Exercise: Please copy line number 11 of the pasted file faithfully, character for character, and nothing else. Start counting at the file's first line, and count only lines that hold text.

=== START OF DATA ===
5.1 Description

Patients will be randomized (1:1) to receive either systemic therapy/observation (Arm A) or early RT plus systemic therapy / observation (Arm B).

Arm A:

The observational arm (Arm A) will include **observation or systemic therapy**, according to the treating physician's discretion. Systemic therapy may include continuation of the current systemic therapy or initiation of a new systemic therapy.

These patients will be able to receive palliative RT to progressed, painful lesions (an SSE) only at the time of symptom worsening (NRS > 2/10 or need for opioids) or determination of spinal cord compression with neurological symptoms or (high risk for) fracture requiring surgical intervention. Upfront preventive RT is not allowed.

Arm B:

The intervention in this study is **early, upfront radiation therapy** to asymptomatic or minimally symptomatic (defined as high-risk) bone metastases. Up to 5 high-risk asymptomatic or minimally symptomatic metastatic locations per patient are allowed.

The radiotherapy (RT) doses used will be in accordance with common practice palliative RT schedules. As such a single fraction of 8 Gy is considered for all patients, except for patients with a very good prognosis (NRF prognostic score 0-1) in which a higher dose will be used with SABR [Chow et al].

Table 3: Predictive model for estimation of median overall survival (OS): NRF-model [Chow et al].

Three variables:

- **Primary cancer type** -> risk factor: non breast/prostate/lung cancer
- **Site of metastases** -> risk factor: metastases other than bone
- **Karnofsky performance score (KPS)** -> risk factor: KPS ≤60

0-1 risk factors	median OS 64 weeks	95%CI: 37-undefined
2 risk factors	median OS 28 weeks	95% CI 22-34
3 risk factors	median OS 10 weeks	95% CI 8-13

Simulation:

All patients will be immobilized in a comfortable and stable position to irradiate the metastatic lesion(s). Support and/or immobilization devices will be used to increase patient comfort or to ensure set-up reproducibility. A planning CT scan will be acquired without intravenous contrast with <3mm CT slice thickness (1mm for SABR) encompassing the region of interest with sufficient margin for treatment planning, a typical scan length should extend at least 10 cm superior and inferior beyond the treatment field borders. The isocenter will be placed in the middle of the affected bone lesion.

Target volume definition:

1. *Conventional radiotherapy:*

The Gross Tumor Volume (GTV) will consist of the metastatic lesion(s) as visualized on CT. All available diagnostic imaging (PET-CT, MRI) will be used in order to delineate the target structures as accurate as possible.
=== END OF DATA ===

- **Primary cancer type** -> risk factor: non breast/prostate/lung cancer